But a very small-part of this parish lies above, or northward of the quarry hills, in which part the soil is a deep unfertile sand, at the northern boundary of it, at a place called Sandway, the high road runs from Ashford towards Maidstone, the pales of Chilston park join it, the mansion of which stands about a quarter of a mile within it, on lower ground, rather in a damp and wet situation, but well cloathed round it with trees, behind it the ground rises to the hills, near the summit of which is the church, and not far distant eastward the parsonage, a good habitation; close to the church-yard westward are the small remains of Boughton-place, by no means an unpleasant situation, the greatest part of which has been pulled down many years ago, andwhat is left of it, though only sufficient for a farm-house, gives a strong idea of what it once was. Here the quarry rock abounds pretty near the surface, and from the church here southward the Weald begins, the lands above and below the hill being distinguished by the names of Boughton upland, and Boughton Weald, in like manner as the other parishes in the same situation. From the church southward the hill declines, and not far from the bottom of it is the village, or to say more properly, the hamlet of Grassley-green, and not far from it Eastwood common, with another smaller hamlet of houses on the lower side of it. Hence the parish extends over an unpleasant country, very flat and deep; the soil a miry stiff clay, the same in every particular as those parts of the adjoining parishes last described, which lie below these hills, continuing over it for more than three miles, till it joins Hedcorne and Smarden, the whole being watered by several small streamlets, which run into the larger one at Hedcorne; about a mile only from this boundary of the parish is the scite of Colbridge-castle, the mote and foundations of which are all that remain of it.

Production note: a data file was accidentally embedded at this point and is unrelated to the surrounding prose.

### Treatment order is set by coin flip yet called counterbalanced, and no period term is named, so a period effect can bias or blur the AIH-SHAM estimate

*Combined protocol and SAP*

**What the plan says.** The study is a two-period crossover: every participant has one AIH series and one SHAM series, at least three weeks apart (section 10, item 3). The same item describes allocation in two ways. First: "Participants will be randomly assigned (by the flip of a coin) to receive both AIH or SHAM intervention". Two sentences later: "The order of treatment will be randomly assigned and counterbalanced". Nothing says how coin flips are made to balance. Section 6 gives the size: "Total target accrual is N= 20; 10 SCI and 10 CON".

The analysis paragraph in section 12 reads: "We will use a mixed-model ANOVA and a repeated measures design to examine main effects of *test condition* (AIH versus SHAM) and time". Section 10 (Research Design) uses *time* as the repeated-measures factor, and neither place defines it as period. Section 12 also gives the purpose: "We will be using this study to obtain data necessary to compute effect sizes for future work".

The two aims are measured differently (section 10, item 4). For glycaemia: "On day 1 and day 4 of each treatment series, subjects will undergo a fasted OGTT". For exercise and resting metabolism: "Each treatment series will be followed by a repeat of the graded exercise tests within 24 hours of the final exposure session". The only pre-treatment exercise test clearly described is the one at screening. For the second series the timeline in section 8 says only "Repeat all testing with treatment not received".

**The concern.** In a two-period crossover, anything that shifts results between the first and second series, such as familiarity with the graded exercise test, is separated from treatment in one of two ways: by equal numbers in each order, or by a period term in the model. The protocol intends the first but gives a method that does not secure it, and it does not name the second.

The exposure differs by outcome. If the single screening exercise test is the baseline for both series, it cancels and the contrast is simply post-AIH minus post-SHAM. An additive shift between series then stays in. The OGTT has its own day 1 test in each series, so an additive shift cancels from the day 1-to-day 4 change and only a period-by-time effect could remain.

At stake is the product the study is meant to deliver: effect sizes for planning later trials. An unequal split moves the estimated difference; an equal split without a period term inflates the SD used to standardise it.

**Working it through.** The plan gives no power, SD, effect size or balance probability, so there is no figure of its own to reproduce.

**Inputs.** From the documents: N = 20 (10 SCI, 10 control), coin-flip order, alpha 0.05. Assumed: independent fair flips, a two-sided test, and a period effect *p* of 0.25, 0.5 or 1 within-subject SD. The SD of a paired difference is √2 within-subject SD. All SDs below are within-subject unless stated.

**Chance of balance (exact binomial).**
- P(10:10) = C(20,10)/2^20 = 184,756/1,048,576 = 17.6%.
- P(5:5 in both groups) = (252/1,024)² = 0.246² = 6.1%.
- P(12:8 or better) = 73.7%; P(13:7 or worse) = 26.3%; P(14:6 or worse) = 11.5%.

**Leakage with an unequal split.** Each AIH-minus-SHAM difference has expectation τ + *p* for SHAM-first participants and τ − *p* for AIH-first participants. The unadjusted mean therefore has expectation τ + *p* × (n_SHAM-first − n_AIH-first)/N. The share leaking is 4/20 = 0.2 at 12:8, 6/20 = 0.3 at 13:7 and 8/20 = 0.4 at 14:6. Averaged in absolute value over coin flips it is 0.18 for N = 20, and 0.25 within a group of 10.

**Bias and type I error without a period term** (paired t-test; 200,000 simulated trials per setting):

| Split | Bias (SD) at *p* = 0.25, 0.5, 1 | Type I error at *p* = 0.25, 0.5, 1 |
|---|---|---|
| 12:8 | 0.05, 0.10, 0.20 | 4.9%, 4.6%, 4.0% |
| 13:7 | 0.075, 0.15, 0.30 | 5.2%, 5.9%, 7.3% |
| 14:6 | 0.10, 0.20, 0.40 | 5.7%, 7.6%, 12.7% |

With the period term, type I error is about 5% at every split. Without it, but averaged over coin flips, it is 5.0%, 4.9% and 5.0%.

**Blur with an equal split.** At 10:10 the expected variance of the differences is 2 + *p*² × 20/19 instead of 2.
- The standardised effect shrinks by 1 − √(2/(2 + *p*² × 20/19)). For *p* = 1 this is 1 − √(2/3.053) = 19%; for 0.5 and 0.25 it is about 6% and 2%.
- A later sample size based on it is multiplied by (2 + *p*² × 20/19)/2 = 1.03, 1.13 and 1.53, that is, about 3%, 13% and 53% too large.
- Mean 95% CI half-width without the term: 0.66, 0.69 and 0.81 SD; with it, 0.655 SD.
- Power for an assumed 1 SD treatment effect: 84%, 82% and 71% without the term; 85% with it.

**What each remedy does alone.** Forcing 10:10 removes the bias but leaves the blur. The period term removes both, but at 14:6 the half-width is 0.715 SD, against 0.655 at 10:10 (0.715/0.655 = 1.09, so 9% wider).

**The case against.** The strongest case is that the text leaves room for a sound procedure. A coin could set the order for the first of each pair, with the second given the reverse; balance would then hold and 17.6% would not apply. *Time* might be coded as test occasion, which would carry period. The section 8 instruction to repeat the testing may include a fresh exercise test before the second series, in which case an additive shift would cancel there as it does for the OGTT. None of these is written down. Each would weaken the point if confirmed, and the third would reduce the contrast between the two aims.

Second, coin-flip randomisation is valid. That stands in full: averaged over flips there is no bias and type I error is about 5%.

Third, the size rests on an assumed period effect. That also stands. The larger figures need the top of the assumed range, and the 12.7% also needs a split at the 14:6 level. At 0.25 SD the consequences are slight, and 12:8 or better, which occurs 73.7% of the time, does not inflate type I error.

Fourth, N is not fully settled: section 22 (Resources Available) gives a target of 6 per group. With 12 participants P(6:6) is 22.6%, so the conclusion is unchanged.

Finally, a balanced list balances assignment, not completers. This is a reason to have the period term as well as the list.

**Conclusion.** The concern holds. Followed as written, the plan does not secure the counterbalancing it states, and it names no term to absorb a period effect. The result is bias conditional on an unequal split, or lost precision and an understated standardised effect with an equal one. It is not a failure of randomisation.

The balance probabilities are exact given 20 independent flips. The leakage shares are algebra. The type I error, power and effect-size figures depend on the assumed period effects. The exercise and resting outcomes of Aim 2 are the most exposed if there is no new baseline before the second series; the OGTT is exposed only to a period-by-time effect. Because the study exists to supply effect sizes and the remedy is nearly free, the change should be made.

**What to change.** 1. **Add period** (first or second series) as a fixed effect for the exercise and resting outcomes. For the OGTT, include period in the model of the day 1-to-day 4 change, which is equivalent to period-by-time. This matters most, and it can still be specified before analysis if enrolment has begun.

Dr. Plot mentions in his MSS. collections for a natural history of this county, some petrified oyster shells, being found at Chilston, which were larger than even those of Cyzicum, mentioned in Pliny to be the largest of any then known. (fn. 1)